Sunday Sermon for September 4, 2011, the Twenty-Third Sunday in Ordinary Time, Year A
Readings: Ez 33:7-9; Rom 13:8-10; Mt 18:15-20
In the first reading today we hear God tell Ezekiel something that we tend to see as completely unfair. He says that if He tells the Prophet to warn a man about his sinful ways and the Prophet fails to warn him, when the man dies in his sin the Prophet will be held responsible. However, if the Prophet warns the man and the man does not repent, the Prophet is not held responsible for the man’s death.
The second part of this makes perfect sense: how can the Prophet be held responsible when he had given the man a warning? However, it is the first part that tends to cause us all a bit of confusion and even consternation. Why should the Prophet be held responsible when the sinful man made his own choices to live in a way that he knew was wrong? Why would God not hold the man responsible for his own actions?
A careful reading demonstrates that the man will be held responsible for his actions, but the Prophet will be held responsible because of his disobedience to the directive given him by the Lord. We may be breathing a collective sigh of relief at this point being grateful that we have not been called to be prophets. However, before we breathe too freely, we must recall that due to our baptism and consequent incorporation into Jesus, we are each a Prophet, Priest and King.
It is true that most of us have not been called to be a prophet in the sense that Ezekiel and the other prophets of Scripture were called, but we are each called to bring the message of salvation to others. This includes the spiritual works of mercy wherein we must admonish the sinner. For most of us, this does not mean that we have to go up to perfect strangers and speak to them about repentance, but there are people in the lives of each of us for whom we bear some responsibility.
This is the point St. Paul makes in the second reading about our requirement to love our neighbor. He tells us that love never wrongs the neighbor, but the other side of that is that love always desires the good of the neighbor. If there are people who are close to us we must, out of love, seek what is truly the best in their regard. Sometimes we think that this means giving them what they want or telling them what they want to hear so as “not to offend” them. If they are doing wrong refuse to address the issue, we are choosing to offend God rather than take the risk of offending a human person. This is neither love for God nor love for neighbor.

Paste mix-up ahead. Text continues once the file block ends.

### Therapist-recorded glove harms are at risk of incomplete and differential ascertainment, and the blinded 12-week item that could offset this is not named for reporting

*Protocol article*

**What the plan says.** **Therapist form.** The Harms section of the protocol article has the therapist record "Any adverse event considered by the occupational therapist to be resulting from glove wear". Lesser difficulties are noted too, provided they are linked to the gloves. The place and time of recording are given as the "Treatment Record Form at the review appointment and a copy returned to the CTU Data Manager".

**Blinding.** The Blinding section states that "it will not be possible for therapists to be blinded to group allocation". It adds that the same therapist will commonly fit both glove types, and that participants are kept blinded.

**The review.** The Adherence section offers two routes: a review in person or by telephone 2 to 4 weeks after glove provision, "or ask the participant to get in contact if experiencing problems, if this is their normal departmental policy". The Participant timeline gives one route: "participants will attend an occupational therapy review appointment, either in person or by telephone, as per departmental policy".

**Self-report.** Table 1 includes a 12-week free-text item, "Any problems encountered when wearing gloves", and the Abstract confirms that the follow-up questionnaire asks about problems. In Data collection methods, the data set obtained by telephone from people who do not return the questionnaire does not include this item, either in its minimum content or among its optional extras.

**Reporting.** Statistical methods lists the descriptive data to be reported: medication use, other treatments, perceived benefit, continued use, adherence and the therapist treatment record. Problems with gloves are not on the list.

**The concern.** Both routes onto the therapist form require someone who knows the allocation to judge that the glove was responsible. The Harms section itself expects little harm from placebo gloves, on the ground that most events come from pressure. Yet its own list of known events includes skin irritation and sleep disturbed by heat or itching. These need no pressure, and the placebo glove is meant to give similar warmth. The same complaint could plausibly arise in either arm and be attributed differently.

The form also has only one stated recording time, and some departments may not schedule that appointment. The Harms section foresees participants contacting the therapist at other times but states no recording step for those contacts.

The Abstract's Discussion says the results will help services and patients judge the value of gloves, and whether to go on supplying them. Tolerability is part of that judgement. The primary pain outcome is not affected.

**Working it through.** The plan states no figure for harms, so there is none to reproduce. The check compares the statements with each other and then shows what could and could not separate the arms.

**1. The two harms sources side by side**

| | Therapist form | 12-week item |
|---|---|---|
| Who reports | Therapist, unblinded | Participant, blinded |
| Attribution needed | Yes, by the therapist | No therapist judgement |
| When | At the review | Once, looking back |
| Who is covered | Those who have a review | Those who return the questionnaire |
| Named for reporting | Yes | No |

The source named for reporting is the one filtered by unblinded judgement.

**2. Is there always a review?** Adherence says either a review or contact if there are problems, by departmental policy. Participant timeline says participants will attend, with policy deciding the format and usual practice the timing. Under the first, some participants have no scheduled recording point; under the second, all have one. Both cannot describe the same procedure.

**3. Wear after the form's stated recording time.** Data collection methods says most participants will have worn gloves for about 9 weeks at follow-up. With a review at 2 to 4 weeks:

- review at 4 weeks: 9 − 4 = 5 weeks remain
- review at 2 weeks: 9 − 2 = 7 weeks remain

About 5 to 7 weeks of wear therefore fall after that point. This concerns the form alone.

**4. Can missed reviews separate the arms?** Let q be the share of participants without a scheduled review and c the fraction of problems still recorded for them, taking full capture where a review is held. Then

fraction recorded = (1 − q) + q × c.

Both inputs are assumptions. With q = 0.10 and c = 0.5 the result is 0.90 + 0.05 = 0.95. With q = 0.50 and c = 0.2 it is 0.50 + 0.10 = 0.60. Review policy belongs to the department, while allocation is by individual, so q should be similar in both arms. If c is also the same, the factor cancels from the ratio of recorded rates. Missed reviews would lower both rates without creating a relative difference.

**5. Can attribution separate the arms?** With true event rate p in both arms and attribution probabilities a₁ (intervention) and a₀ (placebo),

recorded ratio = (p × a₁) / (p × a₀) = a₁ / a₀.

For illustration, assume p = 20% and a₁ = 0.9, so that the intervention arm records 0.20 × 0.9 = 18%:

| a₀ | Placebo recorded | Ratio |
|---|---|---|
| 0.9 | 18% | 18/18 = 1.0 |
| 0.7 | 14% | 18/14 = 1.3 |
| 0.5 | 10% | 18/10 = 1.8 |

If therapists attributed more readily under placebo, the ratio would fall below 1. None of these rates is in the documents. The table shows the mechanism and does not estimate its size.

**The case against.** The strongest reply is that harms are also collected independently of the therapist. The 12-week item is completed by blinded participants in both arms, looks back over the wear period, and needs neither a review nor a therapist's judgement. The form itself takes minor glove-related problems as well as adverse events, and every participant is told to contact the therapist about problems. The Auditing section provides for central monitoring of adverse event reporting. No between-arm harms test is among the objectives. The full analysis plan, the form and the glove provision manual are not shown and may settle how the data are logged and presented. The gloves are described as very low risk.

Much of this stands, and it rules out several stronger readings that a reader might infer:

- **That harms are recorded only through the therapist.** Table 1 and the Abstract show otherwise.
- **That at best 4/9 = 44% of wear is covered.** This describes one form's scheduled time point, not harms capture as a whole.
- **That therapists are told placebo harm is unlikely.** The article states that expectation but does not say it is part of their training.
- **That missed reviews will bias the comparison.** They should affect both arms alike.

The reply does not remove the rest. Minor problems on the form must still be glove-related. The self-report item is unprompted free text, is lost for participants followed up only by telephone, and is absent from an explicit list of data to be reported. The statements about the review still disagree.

In the Gospel our Lord makes this same point very clearly when He says that if your brother sins against you, go and tell him but keep the fault between the two of you. If he refuses to listen, bring a couple of witnesses and if he still refuses to listen, bring it to the Church. Implicit in our Lord’s directive is the underlying necessity of doing all of this in charity or love for neighbor. All too often what we do is fail to address the offending person but, rather, we tell everyone else and spread the gossip, bring harm to the other’s name, and risk falling into detraction.
When this happens we fail in charity and fall into sin ourselves. Like a rock thrown into a pond, the first offending act has a ripple effect in that one sin begets another. First we fail to correct the sinner which, as we see in the first reading, may be a sin on our part, then we sin again by spreading slander or gossip. Both of these acts are violations of charity. Charity is the opposite of sin because every sin violates charity. So, if we want to stop the sin in its tracks before it can have a ripple effect, then we need to address it in the most charitable manner and never heap sin upon sin.
In the society in which we live, it is truly necessary that we have the charity to help one another. It is also essential that we have the humility to accept the help of others. In a relativistic society it is too easy to fall and justify things because everyone else is doing it. If we are going to be true to our Christian calling, we need to point out to those we love the fact that we see them straying. We need to be willing to help pull them back on to the path of holiness and away from compromise with the world. This will not only save their souls, but it may save ours as well.
Fr. Altier’s column appears regularly in The Wanderer, a national Catholic weekly published in St. Paul, Minn. For information about subscribing to The Wanderer, please visit www.thewandererpress.com.